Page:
To our knowledge, this is the first study focusing on the sleep quality of HCWs in the DQHS, especially during the implementation of “dynamic COVID-zero strategy” in China. In this cross-sectional study, we found that the total sleep quality and seven dimensions of PSQI among HCWs in the DQHS were utterly different from the Chinese national norm. Specifically, HCWs in the DQHS were more likely to suffer from conditions of low subjective sleep quality, prolonged sleep latency, less sleep duration, low habitual sleep efficiency, sleep disturbance, frequent use of sleeping medication and daytime dysfunction, because the scores of these seven dimensions were statistical significantly higher than the Chinese national norm. According to Ahrberg et al. (48), the total score of PSQI above 5 is a reliable and validated indicator for clinically relevant pathological sleep. Thus, the results (6.77 ± 3.32 > 5) of our study indicated worrying circumstances with regard to the sleep quality and symptoms of sleep-related factors among HCWs in the DQHS. We speculate that the unique environment and job responsibilities of HCWs in the DQHS, which include frequent emergencies, high work intensity, and mental stress from COVID-19 fears, may contribute to their sleep issues. Several systematic reviews and meta-analysis (49–51) have suggested that prolonged lockdown and quarantine can cause anxiety, depression, irritability, and other psychological disturbances, which are known to disrupt sleep (52). The study underscores the need for increased attention from both government bodies and hospital management to the sleep health of DQHS HCWs to mitigate the risks associated with their challenging work conditions.

In line with previous studies, females were more likely to experience poor sleep quality than males (51, 52). Understandably, females were more susceptible to negative information than males, increasing anxiety and leading to a decrease in sleep quality (53). Even doctors may be afraid of the sudden COVID-19 pandemic, due to its strong infectivity (54). In this study, fear of coronavirus disease made HCWs more likely to suffer from bad sleep quality. Research has proven that fear of Coronavirus disease will cause anxiety, depression, and stress in HCWs (55, 56), which may lead to poor sleep quality. Moreover, our study also found that HCWs with more negative emotions may experience poorer sleep quality, consistent with Pérez-Fuentes et al.’s study (57). Considering that emotions can spread interpersonally (58), it is urgent to pay attention to the emotional changes of HCWs in the DQHS.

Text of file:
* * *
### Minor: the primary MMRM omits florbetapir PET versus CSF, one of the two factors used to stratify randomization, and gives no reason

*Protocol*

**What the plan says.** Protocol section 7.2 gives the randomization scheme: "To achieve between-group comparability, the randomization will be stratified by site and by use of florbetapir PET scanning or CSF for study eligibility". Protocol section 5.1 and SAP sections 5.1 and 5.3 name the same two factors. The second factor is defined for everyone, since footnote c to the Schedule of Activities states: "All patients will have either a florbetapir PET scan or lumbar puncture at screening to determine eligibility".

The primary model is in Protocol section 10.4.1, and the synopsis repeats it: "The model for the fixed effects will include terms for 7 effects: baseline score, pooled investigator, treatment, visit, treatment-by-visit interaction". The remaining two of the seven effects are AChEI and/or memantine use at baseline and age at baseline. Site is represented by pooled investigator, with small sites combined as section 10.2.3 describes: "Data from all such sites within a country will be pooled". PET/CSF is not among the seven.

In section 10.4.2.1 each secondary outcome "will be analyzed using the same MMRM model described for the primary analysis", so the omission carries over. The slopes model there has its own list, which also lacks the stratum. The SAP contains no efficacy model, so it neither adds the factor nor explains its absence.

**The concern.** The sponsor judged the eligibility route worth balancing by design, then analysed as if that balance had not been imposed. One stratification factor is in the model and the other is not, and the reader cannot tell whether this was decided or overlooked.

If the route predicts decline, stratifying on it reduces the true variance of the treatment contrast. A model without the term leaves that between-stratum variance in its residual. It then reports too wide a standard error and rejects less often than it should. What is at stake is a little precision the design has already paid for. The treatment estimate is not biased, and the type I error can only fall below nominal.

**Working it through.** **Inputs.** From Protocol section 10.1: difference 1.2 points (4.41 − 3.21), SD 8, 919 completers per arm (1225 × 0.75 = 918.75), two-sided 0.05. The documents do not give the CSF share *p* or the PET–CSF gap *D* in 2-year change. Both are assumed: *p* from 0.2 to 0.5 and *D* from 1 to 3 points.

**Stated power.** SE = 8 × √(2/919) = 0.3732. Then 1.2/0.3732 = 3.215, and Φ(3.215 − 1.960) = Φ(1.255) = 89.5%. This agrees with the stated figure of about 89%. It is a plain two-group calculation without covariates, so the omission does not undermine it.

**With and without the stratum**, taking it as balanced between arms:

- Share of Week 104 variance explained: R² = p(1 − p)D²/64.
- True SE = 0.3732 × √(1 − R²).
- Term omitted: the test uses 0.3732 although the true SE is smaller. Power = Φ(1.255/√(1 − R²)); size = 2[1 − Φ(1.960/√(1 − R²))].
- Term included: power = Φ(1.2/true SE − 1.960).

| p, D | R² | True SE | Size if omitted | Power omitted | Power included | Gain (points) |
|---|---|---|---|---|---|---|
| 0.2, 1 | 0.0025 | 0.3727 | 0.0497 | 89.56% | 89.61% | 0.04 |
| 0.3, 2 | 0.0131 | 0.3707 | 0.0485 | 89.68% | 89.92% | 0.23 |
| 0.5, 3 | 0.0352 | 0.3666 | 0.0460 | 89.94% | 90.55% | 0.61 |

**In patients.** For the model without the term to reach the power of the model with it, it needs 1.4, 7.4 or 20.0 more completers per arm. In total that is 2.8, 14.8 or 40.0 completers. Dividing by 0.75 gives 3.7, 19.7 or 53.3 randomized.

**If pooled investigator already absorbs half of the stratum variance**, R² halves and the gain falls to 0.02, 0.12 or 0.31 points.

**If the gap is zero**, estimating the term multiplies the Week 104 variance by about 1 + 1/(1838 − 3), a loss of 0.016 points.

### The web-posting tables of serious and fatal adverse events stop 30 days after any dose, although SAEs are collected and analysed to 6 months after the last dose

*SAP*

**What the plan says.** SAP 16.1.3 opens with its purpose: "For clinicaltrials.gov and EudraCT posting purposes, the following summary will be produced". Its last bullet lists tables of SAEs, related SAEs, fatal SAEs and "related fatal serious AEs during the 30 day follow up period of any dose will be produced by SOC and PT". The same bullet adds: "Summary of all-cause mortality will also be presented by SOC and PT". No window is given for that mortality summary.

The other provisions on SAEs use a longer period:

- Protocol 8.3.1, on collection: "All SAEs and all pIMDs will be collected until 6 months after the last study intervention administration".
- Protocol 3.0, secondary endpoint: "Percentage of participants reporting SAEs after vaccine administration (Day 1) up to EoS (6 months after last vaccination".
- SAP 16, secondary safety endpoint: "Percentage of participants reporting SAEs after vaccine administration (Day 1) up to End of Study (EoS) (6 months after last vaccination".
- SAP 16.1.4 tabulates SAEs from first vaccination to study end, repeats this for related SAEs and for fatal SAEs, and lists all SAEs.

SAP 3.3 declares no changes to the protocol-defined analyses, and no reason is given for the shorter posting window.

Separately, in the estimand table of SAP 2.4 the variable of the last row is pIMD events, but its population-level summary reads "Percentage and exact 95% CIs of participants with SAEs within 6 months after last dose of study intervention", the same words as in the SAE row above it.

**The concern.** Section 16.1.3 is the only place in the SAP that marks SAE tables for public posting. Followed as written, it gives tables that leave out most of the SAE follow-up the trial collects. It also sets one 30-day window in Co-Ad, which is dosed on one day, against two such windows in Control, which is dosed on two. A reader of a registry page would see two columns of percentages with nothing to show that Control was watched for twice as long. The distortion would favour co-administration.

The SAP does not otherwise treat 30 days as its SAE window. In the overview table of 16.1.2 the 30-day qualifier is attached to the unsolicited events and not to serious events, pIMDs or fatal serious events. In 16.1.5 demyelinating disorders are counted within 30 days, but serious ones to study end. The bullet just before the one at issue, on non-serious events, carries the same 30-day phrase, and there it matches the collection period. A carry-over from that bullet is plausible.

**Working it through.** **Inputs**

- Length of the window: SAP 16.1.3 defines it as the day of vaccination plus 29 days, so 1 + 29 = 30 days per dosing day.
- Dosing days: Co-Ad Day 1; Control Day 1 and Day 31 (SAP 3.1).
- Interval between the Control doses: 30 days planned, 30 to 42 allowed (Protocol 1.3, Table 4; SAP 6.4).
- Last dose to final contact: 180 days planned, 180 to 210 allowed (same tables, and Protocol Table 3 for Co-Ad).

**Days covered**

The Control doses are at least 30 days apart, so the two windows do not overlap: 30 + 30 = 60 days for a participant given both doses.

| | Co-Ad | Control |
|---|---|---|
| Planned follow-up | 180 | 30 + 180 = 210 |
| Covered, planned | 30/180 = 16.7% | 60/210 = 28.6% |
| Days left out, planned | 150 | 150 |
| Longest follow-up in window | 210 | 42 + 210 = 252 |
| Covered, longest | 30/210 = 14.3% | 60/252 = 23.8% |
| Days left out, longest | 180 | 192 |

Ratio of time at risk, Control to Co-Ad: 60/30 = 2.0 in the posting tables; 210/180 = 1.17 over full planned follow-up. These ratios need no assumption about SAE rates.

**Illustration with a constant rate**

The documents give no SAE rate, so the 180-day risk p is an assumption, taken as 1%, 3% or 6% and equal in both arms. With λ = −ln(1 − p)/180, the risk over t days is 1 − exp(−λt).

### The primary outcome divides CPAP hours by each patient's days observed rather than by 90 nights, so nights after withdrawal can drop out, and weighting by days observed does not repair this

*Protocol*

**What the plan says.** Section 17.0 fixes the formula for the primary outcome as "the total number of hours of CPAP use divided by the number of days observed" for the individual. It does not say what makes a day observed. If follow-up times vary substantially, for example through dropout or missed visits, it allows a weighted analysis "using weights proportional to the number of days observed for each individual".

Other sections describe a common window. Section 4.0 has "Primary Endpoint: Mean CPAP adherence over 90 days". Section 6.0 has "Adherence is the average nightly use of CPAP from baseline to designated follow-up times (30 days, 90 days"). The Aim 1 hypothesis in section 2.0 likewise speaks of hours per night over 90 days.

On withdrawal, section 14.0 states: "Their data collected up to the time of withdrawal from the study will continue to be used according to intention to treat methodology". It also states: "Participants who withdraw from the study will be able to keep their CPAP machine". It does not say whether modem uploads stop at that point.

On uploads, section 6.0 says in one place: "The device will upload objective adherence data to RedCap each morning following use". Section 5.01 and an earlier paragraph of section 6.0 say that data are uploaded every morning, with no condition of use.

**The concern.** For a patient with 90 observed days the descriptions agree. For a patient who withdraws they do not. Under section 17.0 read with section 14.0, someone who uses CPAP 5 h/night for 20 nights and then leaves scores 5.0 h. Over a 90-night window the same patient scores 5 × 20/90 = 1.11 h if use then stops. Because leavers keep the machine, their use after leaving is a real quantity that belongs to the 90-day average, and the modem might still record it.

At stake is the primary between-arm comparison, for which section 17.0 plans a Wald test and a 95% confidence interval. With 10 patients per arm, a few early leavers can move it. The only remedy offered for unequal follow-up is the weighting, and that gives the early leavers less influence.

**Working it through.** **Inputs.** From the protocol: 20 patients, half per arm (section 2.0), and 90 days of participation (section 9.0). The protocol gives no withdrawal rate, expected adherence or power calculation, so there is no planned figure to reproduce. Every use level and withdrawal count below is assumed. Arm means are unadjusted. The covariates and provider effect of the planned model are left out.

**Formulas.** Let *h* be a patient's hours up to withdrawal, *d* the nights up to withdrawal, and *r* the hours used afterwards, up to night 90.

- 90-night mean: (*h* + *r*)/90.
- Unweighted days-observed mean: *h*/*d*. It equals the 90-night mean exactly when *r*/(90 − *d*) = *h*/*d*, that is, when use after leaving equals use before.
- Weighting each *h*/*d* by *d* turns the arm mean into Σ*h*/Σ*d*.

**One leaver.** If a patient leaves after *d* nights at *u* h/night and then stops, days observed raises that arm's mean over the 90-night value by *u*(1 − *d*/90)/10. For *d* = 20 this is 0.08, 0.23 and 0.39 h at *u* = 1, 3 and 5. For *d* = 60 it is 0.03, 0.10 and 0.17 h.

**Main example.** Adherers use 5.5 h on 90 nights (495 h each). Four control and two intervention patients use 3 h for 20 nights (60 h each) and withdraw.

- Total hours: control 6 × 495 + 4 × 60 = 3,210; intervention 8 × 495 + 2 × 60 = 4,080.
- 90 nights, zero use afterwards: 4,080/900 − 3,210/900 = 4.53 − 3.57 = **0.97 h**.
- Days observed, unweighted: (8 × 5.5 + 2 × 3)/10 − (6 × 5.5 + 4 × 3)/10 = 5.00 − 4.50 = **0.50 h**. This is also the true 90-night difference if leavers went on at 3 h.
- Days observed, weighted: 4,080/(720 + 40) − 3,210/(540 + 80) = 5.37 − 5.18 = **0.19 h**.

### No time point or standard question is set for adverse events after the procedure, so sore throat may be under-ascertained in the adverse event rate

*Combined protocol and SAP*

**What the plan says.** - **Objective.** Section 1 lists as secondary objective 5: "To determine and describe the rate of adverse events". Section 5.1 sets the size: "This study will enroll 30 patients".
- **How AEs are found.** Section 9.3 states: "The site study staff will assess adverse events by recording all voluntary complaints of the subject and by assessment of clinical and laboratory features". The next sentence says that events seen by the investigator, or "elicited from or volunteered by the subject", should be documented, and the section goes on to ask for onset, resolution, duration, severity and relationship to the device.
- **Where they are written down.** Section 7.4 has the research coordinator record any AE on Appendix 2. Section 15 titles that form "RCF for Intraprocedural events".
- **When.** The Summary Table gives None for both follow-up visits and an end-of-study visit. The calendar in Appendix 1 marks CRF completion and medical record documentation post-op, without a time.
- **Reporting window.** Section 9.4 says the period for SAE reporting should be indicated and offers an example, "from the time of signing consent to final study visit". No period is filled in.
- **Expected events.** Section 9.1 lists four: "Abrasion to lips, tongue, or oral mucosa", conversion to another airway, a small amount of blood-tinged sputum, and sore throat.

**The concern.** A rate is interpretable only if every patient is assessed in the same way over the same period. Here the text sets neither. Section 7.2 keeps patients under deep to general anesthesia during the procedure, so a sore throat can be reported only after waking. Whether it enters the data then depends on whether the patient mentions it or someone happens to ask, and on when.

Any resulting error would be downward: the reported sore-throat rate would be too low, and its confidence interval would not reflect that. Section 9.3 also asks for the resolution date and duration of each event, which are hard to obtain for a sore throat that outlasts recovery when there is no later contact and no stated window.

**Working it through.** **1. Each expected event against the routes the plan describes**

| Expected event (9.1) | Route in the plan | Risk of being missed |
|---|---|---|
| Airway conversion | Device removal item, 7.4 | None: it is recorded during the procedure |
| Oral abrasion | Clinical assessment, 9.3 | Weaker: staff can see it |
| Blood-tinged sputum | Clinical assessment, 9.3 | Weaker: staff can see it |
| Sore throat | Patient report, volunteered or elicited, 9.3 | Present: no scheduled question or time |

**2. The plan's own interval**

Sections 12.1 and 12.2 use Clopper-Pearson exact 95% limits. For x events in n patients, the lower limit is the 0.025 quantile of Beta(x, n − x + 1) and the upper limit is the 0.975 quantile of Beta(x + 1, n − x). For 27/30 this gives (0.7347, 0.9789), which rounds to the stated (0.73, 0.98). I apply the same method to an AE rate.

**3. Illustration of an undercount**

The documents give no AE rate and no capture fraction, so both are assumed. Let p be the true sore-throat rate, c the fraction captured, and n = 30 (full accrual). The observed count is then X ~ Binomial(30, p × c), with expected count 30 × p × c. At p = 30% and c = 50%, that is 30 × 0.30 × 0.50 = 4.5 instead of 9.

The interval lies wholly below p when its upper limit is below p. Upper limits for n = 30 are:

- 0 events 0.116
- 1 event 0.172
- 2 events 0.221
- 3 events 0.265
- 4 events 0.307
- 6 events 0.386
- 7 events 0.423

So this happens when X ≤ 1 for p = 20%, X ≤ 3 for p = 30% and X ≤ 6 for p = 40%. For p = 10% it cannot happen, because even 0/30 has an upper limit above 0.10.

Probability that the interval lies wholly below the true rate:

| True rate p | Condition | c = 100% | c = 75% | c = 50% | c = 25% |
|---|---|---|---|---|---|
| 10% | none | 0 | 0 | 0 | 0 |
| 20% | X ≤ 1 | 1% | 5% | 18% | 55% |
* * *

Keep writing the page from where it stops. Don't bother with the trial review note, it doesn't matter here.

Our study presents an unexpected finding: HCWs in DQHS who averaged 51–70 working hours per week and treated more patients daily enjoyed better sleep quality compared to those working fewer than 50 h and treating less than 10 patients daily. Typically, there is a negative correlation between work hours and sleep quality (59, 60), and seeing more patients also means an extension of working hours. We hypothesise that those with longer hours may have adapted to the demanding rhythm, thus establishing a stable physiological routine due to the necessity of staying on-site at isolation facilities. Alternatively, the exhaustion from an overload of work could paradoxically enhance sleep quality during limited rest periods. However, these findings could be subject to ecological fallacies, and further investigation with a larger sample size is required for validation. In agreement with previous studies (61, 62), HCW in the DQHS working overtime frequently had poorer sleep quality. Our study also confirms that good sleep quality appears to be dependent on healthy behaviors, similar to other studies (27, 63). Thus, it is suggested to encourage HCWs in the DQHS to arrange working hours and conduct more health behaviors reasonably. For example, DOHS can provide HCWs with fitness equipment, nutritious food, and so on.